The “capital” of the Islamic State (IS) in Libya, Sirte, has fallen to pro-government militias. “Our forces have total control of Sirte,” claimed one spokesman on Monday. “Islamic State’s rule over Sirte is now over,” said another. That was slightly premature, though it does appear that the city fell entirely around mid-afternoon yesterday. Regardless, it is clear that IS’s hold on Sirte is soon to be at an end. Positive as this development is, it is what happens after IS’s grip on urban areas is broken that will determine the durability of this victory. IS will remain a disruptive force for some time no matter what happens next, and for that reason it is important to continue military operations in pursuit of IS in its rural sanctuaries. But IS is a symptom of Libya’s political problems, not their cause. Without a government that solves some of those original problems, and has the legitimacy and capacity to keep IS out, the group will rise again. Continue reading
Originally published at The Henry Jackson Society
The activist group, Raqqa is Being Slaughtered Silently (RBSS), which works against the Islamic State (IS) in its Syrian capital, published a list on Thursday on Twitter of the eleven “most important” IS leaders who have been killed in Raqqa Province. Continue reading
Article published at NOW Lebanon
The long arm of the Islamic State (ISIS) has struck again. Tuesday morning, Zaventem airport in Brussels was hit by two suicide bombers and soon after a third man detonated at Maelbeek metro station, not far from the headquarters of the European Union. At least 31 people were slaughtered and around 270 were injured. Belgium has a long history as a hub of global jihadism and some of its citizens were key in forming ISIS’s statelet. In the wake of the attack, as Western governments look for ways to hasten the demise of ISIS, it will likely be said—again—that the quickest way to do that is by striking a devil’s bargain with the regime of Bashar al-Assad in Syria. From Assad’s role in helping ISIS lay its groundwork in Iraq even before the U.S. invasion to Assad’s help, by omission and commission, in nurturing ISIS in the years since the uprising against him began as a means of defeating the opposition to Assad’s deliberate incitement of a sectarian war, there is nothing that could be further from the truth. While Assad remains in power, ISIS will remain alive. Continue reading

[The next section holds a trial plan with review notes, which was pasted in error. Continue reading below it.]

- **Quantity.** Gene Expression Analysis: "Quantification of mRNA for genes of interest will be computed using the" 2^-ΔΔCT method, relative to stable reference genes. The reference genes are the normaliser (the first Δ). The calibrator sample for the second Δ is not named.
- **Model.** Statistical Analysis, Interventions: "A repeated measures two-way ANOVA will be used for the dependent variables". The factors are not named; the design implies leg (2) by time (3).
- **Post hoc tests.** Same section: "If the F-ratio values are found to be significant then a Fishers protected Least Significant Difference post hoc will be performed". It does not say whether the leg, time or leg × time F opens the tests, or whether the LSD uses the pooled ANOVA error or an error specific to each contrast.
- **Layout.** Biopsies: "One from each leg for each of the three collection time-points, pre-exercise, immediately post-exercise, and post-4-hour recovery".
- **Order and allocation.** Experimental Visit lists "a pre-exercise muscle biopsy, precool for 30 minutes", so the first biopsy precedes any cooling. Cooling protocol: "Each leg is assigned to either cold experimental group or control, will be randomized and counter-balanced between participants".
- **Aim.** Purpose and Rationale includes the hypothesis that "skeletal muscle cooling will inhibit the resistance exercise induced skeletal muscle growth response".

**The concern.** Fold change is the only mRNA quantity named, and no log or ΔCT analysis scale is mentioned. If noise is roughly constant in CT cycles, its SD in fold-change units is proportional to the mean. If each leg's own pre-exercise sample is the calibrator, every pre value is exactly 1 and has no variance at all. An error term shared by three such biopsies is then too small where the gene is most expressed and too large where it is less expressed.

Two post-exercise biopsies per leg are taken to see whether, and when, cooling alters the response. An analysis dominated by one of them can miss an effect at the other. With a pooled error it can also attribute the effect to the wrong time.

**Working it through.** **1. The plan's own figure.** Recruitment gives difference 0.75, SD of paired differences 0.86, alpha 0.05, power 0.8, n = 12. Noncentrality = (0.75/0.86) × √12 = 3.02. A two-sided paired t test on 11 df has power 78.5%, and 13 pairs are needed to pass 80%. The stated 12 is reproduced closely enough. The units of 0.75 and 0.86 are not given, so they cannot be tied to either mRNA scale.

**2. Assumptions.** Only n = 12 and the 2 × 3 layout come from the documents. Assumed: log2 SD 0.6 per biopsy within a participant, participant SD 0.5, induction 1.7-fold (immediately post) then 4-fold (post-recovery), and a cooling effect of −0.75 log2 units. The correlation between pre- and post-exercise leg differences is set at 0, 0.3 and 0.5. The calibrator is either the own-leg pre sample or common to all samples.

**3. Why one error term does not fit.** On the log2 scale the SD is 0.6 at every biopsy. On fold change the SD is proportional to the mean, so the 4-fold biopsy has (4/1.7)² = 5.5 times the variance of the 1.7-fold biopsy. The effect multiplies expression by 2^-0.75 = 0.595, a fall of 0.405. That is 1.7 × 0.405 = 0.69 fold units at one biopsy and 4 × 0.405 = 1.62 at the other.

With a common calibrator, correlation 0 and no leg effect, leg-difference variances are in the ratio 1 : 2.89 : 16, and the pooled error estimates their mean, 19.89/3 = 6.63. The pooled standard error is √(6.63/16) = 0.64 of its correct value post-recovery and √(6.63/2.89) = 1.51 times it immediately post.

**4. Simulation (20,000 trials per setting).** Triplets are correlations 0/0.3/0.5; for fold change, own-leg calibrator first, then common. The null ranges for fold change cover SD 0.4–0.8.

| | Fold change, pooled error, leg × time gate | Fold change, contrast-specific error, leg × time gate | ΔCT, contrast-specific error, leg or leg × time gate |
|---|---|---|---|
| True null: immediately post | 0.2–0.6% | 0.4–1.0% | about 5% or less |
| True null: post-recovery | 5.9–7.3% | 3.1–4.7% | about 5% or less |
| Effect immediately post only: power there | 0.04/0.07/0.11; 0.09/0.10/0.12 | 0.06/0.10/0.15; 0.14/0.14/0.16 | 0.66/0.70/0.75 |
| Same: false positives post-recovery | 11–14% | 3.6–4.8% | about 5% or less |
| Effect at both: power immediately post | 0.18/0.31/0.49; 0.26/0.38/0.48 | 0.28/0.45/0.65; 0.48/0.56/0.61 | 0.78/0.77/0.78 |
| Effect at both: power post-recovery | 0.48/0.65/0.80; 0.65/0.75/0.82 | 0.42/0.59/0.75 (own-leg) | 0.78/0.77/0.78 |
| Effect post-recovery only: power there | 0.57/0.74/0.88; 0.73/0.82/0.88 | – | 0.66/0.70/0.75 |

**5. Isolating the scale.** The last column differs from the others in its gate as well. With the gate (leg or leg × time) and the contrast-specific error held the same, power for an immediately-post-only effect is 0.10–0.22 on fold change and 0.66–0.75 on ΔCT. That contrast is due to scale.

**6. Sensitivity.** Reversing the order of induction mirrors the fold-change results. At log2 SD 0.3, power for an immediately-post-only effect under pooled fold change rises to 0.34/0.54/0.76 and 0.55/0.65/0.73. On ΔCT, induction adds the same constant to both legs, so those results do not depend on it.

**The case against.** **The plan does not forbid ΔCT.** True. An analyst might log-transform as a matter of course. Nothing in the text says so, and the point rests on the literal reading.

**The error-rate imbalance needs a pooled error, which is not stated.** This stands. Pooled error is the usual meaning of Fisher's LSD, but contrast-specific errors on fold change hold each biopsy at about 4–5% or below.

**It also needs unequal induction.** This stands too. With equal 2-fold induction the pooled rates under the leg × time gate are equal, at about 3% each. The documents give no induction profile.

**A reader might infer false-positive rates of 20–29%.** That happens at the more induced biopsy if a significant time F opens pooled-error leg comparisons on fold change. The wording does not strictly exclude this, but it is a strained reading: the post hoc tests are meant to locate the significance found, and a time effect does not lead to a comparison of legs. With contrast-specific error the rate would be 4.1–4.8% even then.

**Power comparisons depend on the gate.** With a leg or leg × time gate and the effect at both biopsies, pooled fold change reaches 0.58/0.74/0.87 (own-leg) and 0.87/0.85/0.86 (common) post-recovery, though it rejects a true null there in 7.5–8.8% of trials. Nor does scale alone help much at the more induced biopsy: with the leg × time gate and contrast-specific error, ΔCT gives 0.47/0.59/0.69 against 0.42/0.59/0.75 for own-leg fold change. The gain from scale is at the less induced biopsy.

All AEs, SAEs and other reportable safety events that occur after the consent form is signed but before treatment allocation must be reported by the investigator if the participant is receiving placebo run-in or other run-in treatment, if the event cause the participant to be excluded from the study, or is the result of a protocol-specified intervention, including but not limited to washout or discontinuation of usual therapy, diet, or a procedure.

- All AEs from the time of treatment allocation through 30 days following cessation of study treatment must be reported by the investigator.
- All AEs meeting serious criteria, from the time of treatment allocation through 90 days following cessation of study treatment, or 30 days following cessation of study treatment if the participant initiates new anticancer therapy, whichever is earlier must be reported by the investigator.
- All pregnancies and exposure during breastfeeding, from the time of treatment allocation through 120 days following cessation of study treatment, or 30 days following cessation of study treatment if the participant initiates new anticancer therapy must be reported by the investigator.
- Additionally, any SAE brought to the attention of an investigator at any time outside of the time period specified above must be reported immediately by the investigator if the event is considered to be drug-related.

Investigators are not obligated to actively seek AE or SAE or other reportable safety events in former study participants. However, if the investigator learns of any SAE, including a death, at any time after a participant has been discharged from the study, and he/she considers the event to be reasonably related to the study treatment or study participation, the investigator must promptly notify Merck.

Published at Middle East Eye.
Amr al-Absi, one of the most senior Islamic State (IS) leaders, was killed in an airstrike on 3 March, according to reports on social media and by the SITE Intelligence Group. Al-Absi—better known as Abu Atheer al-Absi or just Abu al-Atheer—exemplified several key dynamics at work in Syria.
Atheer was among the jihadi-Salafists released by the regime of Bashar al-Assad at the beginning of Syria’s uprising in an attempt to make self-fulfilling the regime’s claim that the opposition were terrorists, and was also a seminal figure in making Syria so dangerous for journalists that it allowed Assad and IS to shape the coverage as if Syria was a binary choice between them.
Atheer is among the longstanding ultra-extremists who shape and define IS spiritually, and he was crucial in more concrete terms in IS infiltrating and expanding in Syria, particularly by bringing in foreigners who are among the most ideologically driven category of IS members. Continue reading
It has already been established that the on-the-ground leader of the Islamic State’s atrocities on Paris on November 13, Abdelhamid Abaaoud (Abu Umar al-Baljiki), had already been promoted in IS’s media. Abaaoud appeared in the February 2015 edition of IS’s Dabiq magazine. It now seems likely that at least one more of the Paris attackers, Foued Mohamed Aggad (Abu Fu’ad al-Faransi), had appeared in IS media already—the November 2014 video that was the fifth (of seven) in the series fronted by Mohammed Emwazi (“Jihadi John”), IS’s British executioner. The November 2014 video showed the slaughter of around twenty men, supposedly soldiers and airmen of the Assad regime, in the village of Dabiq, and the beheading of American aid worker Abdul-Rahman (Peter) Kassig. It is also possible that two further Paris attackers, Bilal Hadfi (Abu Mujahid al-Faransi) and Brahim Abdeslam (Abul-Qa’qa al-Baljiki), appeared in the November 2014 video. Continue reading
Last night, Steve Warren, the American colonel who is the spokesman for the international campaign against the Islamic State (IS), the U.S.-led Operation INHERENT RESOLVE, announced that between December 7 and December 27, ten IS “leaders” had been killed. Col. Warren adumbrated the positions of the IS leaders, allowing the conclusion that five had been part of IS’s external operations wing, which conducts international terrorism, and five were part of IS’s internal operations, i.e. part of the military operations and security infrastructure that helps IS maintain and expand its statelet in Syria and Iraq. Col. Warren presented this as an important blow to IS that had assisted in inflicting the recent territorial losses on IS. There is reason for scepticism on these points. Continue reading